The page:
The Challenges and Outlook for BESS Developments in Malaysia

Ahead of next week’s Offshore Technology Conference Asia (OTC Asia), taking place in Kuala Lumpur, our battery energy storage systems (BESS) consultants discuss the current market climate for BESS in Malaysia, the technology’s critical importance to supporting the country’s energy transition goals, and the challenges that require addressing to support BESS development.

The Malaysian National Grid and power systems face numerous challenges in the coming years with an expected rise in electricity load and the integration of more renewable energy (RE) sources. Specifically, Malaysia has set RE capacity targets of 31 % and 40 % by 2025 and 2035, respectively, which will be primarily supported by solar (PV), mini-hydro and biomass.

According to Malaysia’s Energy Transition Plan 2021-2040, PV is expected to be the most significant contributor to Malaysia’s renewable energy generation. The estimated solar irradiance in Malaysia averages between 4000-5000 W/m2. From this, the IEA has calculated that Malaysia has a PV potential capacity of almost 270 GW, of which 2 GW has been awarded via large-scale solar tenders and net-metering schemes. The intermittent production of energy from PV will lead to an energy mismatch between supply and demand if grid flexibility is not also improved. Furthermore, peak energy demand in Malaysia is expected to rise on average by 1.6 % annually till 2030, increasing grid system costs from RM 28.79 billion (2021) to RM 41.96 billion (2030), which will likely be passed on to the consumer, resulting in higher energy prices.

To address these issues, the Malaysian government aims to support 20 % of their electricity production sites with BESS and 500 MW of ESS is already planned under the Peninsular Malaysia Generation Development Plan (2020)One of the main drivers for this is the expiry of 7 GW of coal PPAs out of Malaysia’s 13 GW produced from coal. With the support of BESS, the replacement power of intermittent renewables such as solar over coal increases and therefore system flexibility. Moreover, BESS technology can also provide spinning reserves, voltage support, frequency regulation, arbitrage service, peak shaving and blackout services. These services provided by BESS will increase grid flexibility, addressing the high system costs caused by integrating more renewables and the expected future grid congestion.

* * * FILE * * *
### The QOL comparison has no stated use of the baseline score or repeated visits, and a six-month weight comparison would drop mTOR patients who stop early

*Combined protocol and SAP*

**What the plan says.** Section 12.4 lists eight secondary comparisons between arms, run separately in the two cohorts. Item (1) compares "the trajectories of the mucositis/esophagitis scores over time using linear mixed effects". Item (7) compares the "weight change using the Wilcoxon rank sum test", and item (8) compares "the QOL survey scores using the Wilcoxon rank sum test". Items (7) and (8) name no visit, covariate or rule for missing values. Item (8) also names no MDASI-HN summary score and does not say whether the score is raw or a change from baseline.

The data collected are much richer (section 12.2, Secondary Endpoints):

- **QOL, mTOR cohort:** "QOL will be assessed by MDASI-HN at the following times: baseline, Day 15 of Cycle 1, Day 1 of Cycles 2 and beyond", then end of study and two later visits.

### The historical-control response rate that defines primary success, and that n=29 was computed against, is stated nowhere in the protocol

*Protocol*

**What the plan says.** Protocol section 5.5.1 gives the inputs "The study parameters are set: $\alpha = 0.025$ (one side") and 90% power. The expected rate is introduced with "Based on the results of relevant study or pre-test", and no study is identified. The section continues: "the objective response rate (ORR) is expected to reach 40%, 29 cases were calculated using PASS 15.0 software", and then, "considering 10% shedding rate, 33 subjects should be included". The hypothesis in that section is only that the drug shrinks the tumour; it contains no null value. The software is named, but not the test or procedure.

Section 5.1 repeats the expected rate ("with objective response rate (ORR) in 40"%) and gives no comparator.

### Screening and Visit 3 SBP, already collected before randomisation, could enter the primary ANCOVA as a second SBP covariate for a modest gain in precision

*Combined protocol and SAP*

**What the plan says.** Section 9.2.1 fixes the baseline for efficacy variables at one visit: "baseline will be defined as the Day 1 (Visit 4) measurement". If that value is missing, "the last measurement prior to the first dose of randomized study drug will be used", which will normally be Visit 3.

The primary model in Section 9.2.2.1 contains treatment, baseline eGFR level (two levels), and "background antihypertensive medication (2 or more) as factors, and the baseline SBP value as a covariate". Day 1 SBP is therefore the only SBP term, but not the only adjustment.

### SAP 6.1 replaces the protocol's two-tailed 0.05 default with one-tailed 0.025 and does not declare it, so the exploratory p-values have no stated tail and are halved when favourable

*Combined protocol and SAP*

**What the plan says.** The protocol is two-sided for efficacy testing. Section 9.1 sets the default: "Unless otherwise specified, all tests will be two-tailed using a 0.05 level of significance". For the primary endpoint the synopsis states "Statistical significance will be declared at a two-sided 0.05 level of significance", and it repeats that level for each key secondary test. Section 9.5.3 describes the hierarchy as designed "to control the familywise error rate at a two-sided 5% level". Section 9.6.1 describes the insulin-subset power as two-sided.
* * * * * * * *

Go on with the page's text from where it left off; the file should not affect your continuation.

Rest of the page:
The adoption of BESS itself has its limitations. These include the lack of supporting regulatory framework, sufficient investment and addressing supply chain issues behind BESS projects. With the current policy framework and planned RE projects (BAU), Malaysia will miss out on their 2025 and 2035 RE capacity goals by 2 % and 8 %, respectively. Additionally, the expected supply issues of materials such as cobalt, lithium and cobalt will hinder market growth. Recent studies suggest that a focus on incentives such as FITs and financial schemes including government financing and non-governmental funds will encourage more adoption of BESS.

Overall, BESS is an attractive investment in the future in Malaysia, and over the next five years, the BESS market in Malaysia will have a CAGR of 5.28 % based on market predictions and grow from around $700 million to over $950 million by 2028.

Meet OWC’s regional director for Asia Pacific, Riccardo Felici, at the ABL Group stand at OTC 2024:

And discuss how OWC can support companies in developing energy transition technologies, including floating solar PV, hydrogen and BESS.